Brilliant article, Damon. It's no surprise the ALCU is always MIA whenever the 2nd or 14th is infringed upon. Bastards.

  • ||

    It's no surprise the ALCU is always MIA whenever the 2nd or 14th is infringed upon.



    No, I'd say that the ALCU often defends quite imaginative interpretations of the 14th. Whatever one thinks of the doctrine of incorporation, though, it does seem untenable to claim that it applies to rights with only a vague claim to the next but not the 2nd Amendment. If it applies to penumbras, certainly it applies to the 2nd.

  • ||

    Damon, your URL in the article seems wrong. I assume it's supposed to go to the site calguns.net not calguns.com, which is a cybersquatter, though I didn't find a copy of the document there either.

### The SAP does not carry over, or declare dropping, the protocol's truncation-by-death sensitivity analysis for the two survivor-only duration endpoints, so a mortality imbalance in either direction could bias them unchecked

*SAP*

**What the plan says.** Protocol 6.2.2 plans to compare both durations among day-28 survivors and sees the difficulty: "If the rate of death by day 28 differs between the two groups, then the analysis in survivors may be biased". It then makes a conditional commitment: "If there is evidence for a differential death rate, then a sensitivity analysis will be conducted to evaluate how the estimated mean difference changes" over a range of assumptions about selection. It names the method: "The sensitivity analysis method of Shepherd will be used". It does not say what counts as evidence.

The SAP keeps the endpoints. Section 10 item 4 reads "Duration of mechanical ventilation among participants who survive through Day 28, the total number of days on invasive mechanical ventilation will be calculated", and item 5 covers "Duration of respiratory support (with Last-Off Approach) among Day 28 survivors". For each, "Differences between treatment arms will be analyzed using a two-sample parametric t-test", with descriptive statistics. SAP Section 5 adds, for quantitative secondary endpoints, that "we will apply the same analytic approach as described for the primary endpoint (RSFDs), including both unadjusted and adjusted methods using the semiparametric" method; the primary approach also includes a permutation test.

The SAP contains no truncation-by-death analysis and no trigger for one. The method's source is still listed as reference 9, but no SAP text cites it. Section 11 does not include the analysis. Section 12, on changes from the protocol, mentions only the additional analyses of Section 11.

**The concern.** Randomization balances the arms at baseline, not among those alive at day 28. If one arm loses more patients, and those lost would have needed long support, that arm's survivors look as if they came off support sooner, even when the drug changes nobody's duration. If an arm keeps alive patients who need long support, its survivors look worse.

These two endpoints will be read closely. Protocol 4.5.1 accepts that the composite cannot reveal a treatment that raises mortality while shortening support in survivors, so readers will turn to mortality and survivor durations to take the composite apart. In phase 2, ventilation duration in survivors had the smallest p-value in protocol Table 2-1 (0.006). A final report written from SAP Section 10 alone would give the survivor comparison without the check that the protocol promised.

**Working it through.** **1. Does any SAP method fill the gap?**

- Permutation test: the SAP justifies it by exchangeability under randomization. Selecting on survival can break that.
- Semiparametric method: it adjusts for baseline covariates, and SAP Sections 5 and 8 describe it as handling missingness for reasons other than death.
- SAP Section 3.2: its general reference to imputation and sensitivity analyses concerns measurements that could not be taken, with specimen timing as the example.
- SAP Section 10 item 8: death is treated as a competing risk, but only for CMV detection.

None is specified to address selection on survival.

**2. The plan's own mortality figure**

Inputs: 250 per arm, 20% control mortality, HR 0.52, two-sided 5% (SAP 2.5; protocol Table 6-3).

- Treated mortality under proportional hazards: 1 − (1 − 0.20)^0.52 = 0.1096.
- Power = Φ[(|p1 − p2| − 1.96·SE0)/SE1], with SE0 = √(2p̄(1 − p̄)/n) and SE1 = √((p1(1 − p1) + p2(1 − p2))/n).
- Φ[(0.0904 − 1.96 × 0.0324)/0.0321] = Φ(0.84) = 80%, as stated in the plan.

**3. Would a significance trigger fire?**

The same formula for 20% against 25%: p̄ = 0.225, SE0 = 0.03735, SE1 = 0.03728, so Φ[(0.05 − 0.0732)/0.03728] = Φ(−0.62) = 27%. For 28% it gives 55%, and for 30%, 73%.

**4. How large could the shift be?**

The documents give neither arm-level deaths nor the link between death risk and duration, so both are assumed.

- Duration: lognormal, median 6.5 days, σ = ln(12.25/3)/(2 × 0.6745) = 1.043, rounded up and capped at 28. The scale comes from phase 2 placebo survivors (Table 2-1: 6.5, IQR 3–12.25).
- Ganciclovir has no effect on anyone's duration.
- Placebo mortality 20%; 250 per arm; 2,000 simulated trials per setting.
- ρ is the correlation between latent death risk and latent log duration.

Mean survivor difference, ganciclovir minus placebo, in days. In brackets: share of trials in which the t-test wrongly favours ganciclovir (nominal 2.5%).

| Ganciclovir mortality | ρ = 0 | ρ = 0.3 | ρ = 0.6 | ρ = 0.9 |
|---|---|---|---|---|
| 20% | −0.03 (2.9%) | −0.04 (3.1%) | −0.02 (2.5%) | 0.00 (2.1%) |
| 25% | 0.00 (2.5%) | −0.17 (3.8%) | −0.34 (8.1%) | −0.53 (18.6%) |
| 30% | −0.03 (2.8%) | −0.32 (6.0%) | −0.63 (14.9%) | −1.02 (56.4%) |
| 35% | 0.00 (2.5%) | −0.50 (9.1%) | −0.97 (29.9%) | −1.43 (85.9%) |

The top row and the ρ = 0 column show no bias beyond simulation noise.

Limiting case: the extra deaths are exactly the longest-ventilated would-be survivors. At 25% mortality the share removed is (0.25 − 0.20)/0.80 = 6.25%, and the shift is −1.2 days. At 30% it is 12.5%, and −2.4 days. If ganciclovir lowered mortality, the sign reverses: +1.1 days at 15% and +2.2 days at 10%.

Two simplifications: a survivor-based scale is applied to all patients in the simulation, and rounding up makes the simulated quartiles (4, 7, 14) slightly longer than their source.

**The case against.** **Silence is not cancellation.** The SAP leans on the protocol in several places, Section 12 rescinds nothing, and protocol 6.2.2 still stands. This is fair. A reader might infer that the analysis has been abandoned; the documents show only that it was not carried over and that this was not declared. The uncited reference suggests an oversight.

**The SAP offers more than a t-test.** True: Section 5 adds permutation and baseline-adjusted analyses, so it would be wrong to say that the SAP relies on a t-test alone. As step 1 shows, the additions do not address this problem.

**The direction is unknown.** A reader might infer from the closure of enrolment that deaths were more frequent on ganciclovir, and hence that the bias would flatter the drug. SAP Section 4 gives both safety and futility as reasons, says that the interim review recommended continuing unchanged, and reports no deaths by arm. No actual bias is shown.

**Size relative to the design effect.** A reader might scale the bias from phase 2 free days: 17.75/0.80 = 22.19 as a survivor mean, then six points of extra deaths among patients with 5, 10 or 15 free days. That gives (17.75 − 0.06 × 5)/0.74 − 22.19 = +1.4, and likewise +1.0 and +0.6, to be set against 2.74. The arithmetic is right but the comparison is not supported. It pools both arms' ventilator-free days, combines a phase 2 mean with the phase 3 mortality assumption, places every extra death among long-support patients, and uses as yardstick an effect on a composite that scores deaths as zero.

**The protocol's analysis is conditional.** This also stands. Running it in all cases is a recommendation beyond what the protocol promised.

• ||

    Thanks all for your comments.

    John: Thanks for noting the broken link. It's now fixed.

  • ||

    Here's what the aclu has to say about their 2nd amendment view after heller

    http://www.aclu.org/crimjustice/gen/35904res20020304.html

    The irony is with their slogan at the top
    "Because Freedom Can't Protect itself"

    Yeah, no shit! Nothing protects freedom like citizens with guns.

  • james_joyce||

    Am I a bad Libertarian if I don't really care about gun rights? I mean, no more than I care about, for example, bubble gum rights?

  • ||

    Am I a bad Libertarian if I don't really care about gun rights? I mean, no more than I care about, for example, bubble gum rights?